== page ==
We arranged to meet on Thursday. Then we changed it. Monday. I even mailed to check I had the right time and place. Then I promptly forgot and carried on with my life, Thursday lodged firmly in my brain. Monday evening, and an email from Phil arrived saying he’d waited in the Boathouse pub, nursing his drink, but no prize-winning children’s author had turned up. Was I all right? Embarrassment. You can imagine it. Tuesday, and we tried again - same time, same place, both of us there this time, one of us apologetic, the other gracious.
It was billed by me as the Phil Gillam/Pauline Fisk double interview. He’d ‘do’ me for his column in the Chronicle. I’d ‘do’ him for My Tonight. Throughout the year, I’ve enjoyed Phil’s column and sometimes I bump into him on Twitter. Now here was the man himself, tall, smiling, slightly self-depricating, a fairly laid-back sort of chap who, after thirty years in journalism, had had more to contend with than being stood up.
So, Mr Gillam, where do we begin, and who goes first? Phil wanted to know about my writing life and where it had begun. I, in return, wanted to know about his life as a journalist for the Midlands News Association, for whom Phil works as one of five Editors, running ten newspaper titles across the region [including the Shrewsbury Chronicle].
Phil said that for him it all began in Shrewsbury. He was born in Springfield and grew up in Castlefields, where he went to the Lancastrian School [yes, the same Lancastrian School that was designed by Charles Bage of Flaxmill Maltings fame]. As a child he was aware that he lived in an interesting area that was rich in history. He caught the writing bug early, and so did his brother. ‘We spent our time making up comic magazines populated with super-heroes,’ said Phil. ‘It wasn’t particularly that we were good at art, but the stories had us in their grip.’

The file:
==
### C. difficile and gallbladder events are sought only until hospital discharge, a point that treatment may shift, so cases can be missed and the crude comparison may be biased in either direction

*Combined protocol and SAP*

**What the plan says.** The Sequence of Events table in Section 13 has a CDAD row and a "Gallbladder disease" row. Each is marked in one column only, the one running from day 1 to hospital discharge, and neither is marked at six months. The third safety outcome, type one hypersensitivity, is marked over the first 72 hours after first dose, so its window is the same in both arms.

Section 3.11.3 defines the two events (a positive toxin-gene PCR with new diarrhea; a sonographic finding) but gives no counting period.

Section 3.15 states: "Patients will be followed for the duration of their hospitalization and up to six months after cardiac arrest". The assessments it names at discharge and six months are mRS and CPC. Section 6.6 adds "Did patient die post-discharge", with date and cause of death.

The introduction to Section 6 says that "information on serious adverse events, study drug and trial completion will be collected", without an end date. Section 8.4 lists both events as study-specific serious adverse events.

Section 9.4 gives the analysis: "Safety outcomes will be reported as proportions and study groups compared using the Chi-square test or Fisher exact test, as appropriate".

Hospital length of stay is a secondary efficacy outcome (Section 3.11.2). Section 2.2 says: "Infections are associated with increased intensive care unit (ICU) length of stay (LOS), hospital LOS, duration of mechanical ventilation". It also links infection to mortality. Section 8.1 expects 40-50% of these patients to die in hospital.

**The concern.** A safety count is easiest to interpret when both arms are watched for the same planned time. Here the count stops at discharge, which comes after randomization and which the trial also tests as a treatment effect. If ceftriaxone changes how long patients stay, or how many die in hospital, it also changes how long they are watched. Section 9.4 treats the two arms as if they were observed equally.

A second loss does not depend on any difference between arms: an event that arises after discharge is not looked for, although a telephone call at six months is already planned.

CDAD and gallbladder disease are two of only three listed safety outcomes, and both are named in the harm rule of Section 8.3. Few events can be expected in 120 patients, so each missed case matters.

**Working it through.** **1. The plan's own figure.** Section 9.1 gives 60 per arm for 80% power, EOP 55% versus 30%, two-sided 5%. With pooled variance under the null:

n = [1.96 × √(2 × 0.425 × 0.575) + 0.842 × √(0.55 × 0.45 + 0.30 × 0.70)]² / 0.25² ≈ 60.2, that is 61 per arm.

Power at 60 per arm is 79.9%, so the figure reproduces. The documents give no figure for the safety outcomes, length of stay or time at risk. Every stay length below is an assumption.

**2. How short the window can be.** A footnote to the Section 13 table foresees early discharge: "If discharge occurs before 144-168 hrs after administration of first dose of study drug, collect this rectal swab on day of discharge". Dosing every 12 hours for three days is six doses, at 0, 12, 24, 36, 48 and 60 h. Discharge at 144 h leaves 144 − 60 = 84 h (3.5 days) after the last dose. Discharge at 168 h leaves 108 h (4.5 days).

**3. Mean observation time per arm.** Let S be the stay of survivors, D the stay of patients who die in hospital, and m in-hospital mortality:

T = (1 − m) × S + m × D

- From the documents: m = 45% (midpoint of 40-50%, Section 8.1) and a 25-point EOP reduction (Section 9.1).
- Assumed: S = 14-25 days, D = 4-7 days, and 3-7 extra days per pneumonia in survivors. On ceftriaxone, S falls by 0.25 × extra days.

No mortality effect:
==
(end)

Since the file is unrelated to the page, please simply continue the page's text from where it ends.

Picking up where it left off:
A couple of years ago, Phil’s brother self-published his first children’s novel. For him and Phil, the love of writing is as strong as ever. ‘It’s something I can’t leave alone,’ said Phil. ‘I’m not a particularly practical person, not that hot on DIY, which is a shame for my wife, Carol. I’d rather spend my time writing.’
Phil belongs to that lucky generation of young people who went straight into a newspaper from school. Fresh from Shrewsbury Technical College, the Midland News Association put him through five months of intensive training. They took on twelve trainees a year, Phil said. Afterwards he began his life in journalism at the Shrewsbury Chronicle.
‘It was the year of the Queen’s Silver Jubilee,’ Phil recalled. ‘I certainly had my fill of buntings. There was a female reporter who did weddings, and my job was to do obituaries.’
From there Phil went to the Sunday Independent in Devon, then on Yorkshire’s Hull Times, in which city he and Carol met. He returned to the Midlands to work on the Staffordshire Newsletter, then came home to Shropshire in 1988, spending sixteen years on the Shropshire Star, both in features and on the news desk. After that, Phil had a seven year stint on the Wolverhampton Express and Star before taking up his present position, Editor of Market Drayton's and Newport’s Advertisers, just a couple of years ago.
Over the years, Phil has interviewed everybody from Neil Kinnock to Michael Heseltine, Joan Collins to Jimmy Tarbuck. What was Collins like, I wanted to know. Frosty, Phil replied. And Tarbuck? Naked but for his underpants, Phil said. He was doing his show, it was the interval, he was in his dressing-room and he was running with sweat.
And on the subject of sweat, Phil had also interviewed Tony Blair. Blair had just made a speech and the sweat was pouring off him. This was not long before he became Prime Minister, when he was still regarded as something of a hero. He’d got on the stage, taken off his jacket and rolled up his sleeves. That had impressed. Back in those days, politicians didn’t do that.
During the miners’ strike Phil interviewed Neil Kinnock. He’d covered a meeting at which Kinnock had been speaking. When it finished, Kinnock swept through to the back of the hall and Phil and his photographer followed him. They ended up sharing a few whiskies. Phil got his interview.